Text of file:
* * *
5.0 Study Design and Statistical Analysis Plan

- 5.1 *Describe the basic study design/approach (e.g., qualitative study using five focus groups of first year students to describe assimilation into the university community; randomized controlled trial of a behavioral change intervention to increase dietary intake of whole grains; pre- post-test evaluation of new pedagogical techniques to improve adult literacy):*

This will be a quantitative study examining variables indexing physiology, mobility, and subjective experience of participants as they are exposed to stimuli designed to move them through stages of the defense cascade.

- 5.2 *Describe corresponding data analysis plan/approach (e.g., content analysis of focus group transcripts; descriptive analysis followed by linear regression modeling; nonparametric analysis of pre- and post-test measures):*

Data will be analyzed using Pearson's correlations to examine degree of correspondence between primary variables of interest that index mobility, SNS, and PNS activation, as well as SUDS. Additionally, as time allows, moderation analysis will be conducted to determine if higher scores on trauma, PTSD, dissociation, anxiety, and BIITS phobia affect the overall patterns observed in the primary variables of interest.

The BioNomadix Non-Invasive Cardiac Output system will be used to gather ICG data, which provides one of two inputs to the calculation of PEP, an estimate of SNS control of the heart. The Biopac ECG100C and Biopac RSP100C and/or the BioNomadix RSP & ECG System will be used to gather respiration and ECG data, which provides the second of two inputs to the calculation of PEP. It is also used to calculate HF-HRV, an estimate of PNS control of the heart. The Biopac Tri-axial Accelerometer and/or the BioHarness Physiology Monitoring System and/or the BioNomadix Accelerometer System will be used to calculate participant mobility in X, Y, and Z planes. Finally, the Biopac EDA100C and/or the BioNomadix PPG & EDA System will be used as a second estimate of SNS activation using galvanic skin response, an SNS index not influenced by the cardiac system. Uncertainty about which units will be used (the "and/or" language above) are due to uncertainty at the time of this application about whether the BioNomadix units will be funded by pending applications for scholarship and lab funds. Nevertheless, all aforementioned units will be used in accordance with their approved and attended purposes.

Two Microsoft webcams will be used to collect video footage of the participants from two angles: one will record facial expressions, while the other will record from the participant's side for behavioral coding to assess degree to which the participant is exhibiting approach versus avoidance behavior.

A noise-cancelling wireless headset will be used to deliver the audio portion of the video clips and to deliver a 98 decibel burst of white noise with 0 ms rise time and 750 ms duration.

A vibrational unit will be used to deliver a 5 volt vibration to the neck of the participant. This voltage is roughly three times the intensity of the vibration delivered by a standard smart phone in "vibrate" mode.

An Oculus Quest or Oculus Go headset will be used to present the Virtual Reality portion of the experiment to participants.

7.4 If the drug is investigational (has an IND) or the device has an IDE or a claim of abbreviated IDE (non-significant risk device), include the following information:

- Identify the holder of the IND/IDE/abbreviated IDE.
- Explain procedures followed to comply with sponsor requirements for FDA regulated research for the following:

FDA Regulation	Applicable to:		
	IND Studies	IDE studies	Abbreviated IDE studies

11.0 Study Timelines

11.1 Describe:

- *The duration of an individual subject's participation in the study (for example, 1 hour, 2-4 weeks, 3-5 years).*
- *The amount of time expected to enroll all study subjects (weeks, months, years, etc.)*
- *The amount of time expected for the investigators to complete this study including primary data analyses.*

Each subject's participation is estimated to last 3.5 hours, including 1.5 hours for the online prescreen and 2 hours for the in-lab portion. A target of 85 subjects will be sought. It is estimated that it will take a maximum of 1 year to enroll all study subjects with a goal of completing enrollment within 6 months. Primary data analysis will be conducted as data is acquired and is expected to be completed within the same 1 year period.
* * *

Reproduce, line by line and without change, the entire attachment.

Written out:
5.0 Study Design and Statistical Analysis Plan

- 5.1 *Describe the basic study design/approach (e.g., qualitative study using five focus groups of first year students to describe assimilation into the university community; randomized controlled trial of a behavioral change intervention to increase dietary intake of whole grains; pre- post-test evaluation of new pedagogical techniques to improve adult literacy):*

This will be a quantitative study examining variables indexing physiology, mobility, and subjective experience of participants as they are exposed to stimuli designed to move them through stages of the defense cascade.

- 5.2 *Describe corresponding data analysis plan/approach (e.g., content analysis of focus group transcripts; descriptive analysis followed by linear regression modeling; nonparametric analysis of pre- and post-test measures):*

Data will be analyzed using Pearson's correlations to examine degree of correspondence between primary variables of interest that index mobility, SNS, and PNS activation, as well as SUDS. Additionally, as time allows, moderation analysis will be conducted to determine if higher scores on trauma, PTSD, dissociation, anxiety, and BIITS phobia affect the overall patterns observed in the primary variables of interest.

The BioNomadix Non-Invasive Cardiac Output system will be used to gather ICG data, which provides one of two inputs to the calculation of PEP, an estimate of SNS control of the heart. The Biopac ECG100C and Biopac RSP100C and/or the BioNomadix RSP & ECG System will be used to gather respiration and ECG data, which provides the second of two inputs to the calculation of PEP. It is also used to calculate HF-HRV, an estimate of PNS control of the heart. The Biopac Tri-axial Accelerometer and/or the BioHarness Physiology Monitoring System and/or the BioNomadix Accelerometer System will be used to calculate participant mobility in X, Y, and Z planes. Finally, the Biopac EDA100C and/or the BioNomadix PPG & EDA System will be used as a second estimate of SNS activation using galvanic skin response, an SNS index not influenced by the cardiac system. Uncertainty about which units will be used (the "and/or" language above) are due to uncertainty at the time of this application about whether the BioNomadix units will be funded by pending applications for scholarship and lab funds. Nevertheless, all aforementioned units will be used in accordance with their approved and attended purposes.

Two Microsoft webcams will be used to collect video footage of the participants from two angles: one will record facial expressions, while the other will record from the participant's side for behavioral coding to assess degree to which the participant is exhibiting approach versus avoidance behavior.

A noise-cancelling wireless headset will be used to deliver the audio portion of the video clips and to deliver a 98 decibel burst of white noise with 0 ms rise time and 750 ms duration.

A vibrational unit will be used to deliver a 5 volt vibration to the neck of the participant. This voltage is roughly three times the intensity of the vibration delivered by a standard smart phone in "vibrate" mode.

An Oculus Quest or Oculus Go headset will be used to present the Virtual Reality portion of the experiment to participants.

7.4 If the drug is investigational (has an IND) or the device has an IDE or a claim of abbreviated IDE (non-significant risk device), include the following information:

- Identify the holder of the IND/IDE/abbreviated IDE.
- Explain procedures followed to comply with sponsor requirements for FDA regulated research for the following:

FDA Regulation	Applicable to:		
	IND Studies	IDE studies	Abbreviated IDE studies

11.0 Study Timelines

11.1 Describe:

- *The duration of an individual subject's participation in the study (for example, 1 hour, 2-4 weeks, 3-5 years).*
- *The amount of time expected to enroll all study subjects (weeks, months, years, etc.)*
- *The amount of time expected for the investigators to complete this study including primary data analyses.*

Each subject's participation is estimated to last 3.5 hours, including 1.5 hours for the online prescreen and 2 hours for the in-lab portion. A target of 85 subjects will be sought. It is estimated that it will take a maximum of 1 year to enroll all study subjects with a goal of completing enrollment within 6 months. Primary data analysis will be conducted as data is acquired and is expected to be completed within the same 1 year period.